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Bobby Vinton

Stanley Robert "Bobby" Vinton, Jr. (born April 16, 1935) is an American pop music singer of Polish and Lithuanian ethnic background. In pop music circles, he became known as "The Polish Prince of Poch", as his music plays tribute to his Polish heritage. Known of this angelic vocals and his best love songs, his most popular song, "Blue Velvet" (a cover of Tony Bennett's 1951 song), peaked at No. 1 on the now renamed Billboard Pop Singles Chart. It also served as inspiration for the film of the same name.

Vinton is the only child of a locally popular bandleader, Stan Vinton and Dorothy Studzinski Vinton. The family surname was originally Vintula, and was changed by the senior Vinton. Vinton's parents encouraged their son's interest in music by giving him his daily 25 cent allowance after he had practiced the clarinet. At 16, Vinton formed his first band, which played clubs around the Pittsburgh area. With the money he earned, he helped finance his college education at Duquesne University, where he graduated with a degree in musical composition. While at Duquesne, he became proficient on all of the instruments in the band: piano, clarinet, saxophone, trumpet, drums and oboe. When Vinton became an active musician, it was common for people to become confused with the bands of father and son, as both were named Stanley. Vinton's father suggested his son use his middle name of Robert professionally to clear up the confusion.

Vinton's birthplace of Canonsburg, Pennsylvania, is also the birthplace of Perry Como[6] and Joey Powers (of 1963-1964 "Midnight Mary" fame). His hometown named two streets, Bobby Vinton Boulevard and the shorter adjoining Bobby Vinton Drive, in his honor. These streets were built in the late 1970s; prior attempts to name a residential street after him failed. The residents did not care for the singer always using Pittsburgh as his home town on TV interviews. Como always claimed Canonsburg as his hometown, so hundreds of people changed their address when the town renamed a street in the east end after Perry Como. The Canonsburg town fathers had plans to erect a statue in Vinton's honor, but Vinton himself vetoed the idea, noting that the $100,000 planned cost could go to far more important town needs.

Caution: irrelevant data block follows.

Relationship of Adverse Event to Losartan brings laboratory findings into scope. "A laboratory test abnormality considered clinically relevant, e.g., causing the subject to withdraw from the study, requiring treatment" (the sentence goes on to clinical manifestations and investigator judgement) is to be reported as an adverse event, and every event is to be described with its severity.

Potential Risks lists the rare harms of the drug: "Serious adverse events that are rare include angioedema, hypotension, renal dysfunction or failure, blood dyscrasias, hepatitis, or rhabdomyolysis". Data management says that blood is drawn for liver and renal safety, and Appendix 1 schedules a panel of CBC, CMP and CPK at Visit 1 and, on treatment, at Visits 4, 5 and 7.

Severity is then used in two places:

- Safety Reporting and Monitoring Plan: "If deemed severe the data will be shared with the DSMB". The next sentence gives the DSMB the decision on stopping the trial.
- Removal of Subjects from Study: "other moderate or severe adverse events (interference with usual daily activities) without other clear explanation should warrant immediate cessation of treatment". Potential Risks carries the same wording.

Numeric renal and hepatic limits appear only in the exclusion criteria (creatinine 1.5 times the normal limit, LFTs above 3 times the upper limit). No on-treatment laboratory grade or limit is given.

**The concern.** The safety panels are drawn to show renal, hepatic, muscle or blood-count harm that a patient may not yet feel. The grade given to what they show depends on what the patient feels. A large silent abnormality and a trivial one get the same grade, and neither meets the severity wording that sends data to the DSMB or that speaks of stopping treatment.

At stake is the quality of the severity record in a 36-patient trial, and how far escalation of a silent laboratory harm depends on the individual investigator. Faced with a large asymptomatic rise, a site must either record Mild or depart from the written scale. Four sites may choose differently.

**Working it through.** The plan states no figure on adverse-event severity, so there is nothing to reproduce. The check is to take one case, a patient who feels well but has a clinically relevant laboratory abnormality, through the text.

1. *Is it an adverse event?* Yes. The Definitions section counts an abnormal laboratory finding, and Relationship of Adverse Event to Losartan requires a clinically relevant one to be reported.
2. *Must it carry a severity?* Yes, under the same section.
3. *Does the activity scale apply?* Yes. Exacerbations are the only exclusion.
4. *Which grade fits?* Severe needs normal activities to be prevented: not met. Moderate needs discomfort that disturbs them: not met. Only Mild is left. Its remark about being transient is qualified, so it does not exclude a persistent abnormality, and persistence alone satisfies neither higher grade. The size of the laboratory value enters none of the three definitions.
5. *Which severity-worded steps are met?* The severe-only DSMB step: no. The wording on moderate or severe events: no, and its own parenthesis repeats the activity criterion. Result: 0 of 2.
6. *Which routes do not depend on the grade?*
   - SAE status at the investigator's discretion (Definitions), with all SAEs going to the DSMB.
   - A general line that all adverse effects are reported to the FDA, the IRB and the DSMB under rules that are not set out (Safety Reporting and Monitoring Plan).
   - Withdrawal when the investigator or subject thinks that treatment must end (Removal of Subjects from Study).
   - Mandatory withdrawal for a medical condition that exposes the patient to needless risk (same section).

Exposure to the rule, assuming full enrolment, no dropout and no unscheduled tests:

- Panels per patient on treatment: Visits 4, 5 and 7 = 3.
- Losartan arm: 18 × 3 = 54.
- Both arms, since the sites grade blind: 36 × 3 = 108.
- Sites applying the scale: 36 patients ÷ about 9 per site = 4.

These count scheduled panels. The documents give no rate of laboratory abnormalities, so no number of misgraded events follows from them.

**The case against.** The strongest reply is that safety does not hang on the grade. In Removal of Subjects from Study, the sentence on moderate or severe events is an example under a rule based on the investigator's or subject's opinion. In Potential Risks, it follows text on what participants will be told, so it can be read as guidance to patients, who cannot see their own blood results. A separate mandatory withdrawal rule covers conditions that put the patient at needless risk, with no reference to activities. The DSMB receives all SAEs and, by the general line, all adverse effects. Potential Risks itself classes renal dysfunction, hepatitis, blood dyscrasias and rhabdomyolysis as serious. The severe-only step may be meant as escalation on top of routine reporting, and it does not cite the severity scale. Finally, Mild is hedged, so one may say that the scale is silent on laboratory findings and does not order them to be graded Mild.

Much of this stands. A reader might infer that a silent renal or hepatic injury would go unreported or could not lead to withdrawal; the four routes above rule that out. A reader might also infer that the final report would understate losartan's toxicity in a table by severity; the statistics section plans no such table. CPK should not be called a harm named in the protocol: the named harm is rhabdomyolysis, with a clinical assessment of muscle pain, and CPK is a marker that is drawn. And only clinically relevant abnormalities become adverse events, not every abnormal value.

He was awarded an honorary doctoral degree in music from Duquesne University.
A Monday night TV special Bobby did for CBS drew higher ratings than Monday Night Football.
He is proficient at many of the instruments in big-band movie and plays them in his shows, including piano, clarinet, saxophone, trumpet, drums and oboe.
The David Lynch movie Blue Velvet is inspired by and named after Bobby’s 1963 #1 hit of the same name.
He discovered his first hit single “Roses Are Red (My Love)” in a record label reject pile. The song spent four weeks at the top of the Billboard Hot 100.
His number one hit “Mr. Lonely” is the basis for the Akron hit song “Lonely”.
His father, Stan Vinton, was a popular bandleader in the Pittsburgh area.
He served in the US Army
He has a star on the Hollywood Walk of fame, at 6916 Hollywood Blvd.
He formed his first band at 16 and earned enough money for college playing in Pittsburgh area clubs.
He co-starred in two of John Wayne’s movies, Big Jake and The Train Robbers.
He has a bachelor’s degree in Musical Composition
He has his own theater in Branson, Missouri called “The Bobby Vinton Blue Velvet Theatre
Throughout his career he has sold more than 75 million records.
He attended, and graduated from, Duquesne University in Pittsburgh.
His son Robbie portrayed his father in the movie Goodfellas.

 

50s, 60s Hits

Blue On Blue
Blue Velvet
Mr Lonely
Roses Are Red
There I've Said It Again

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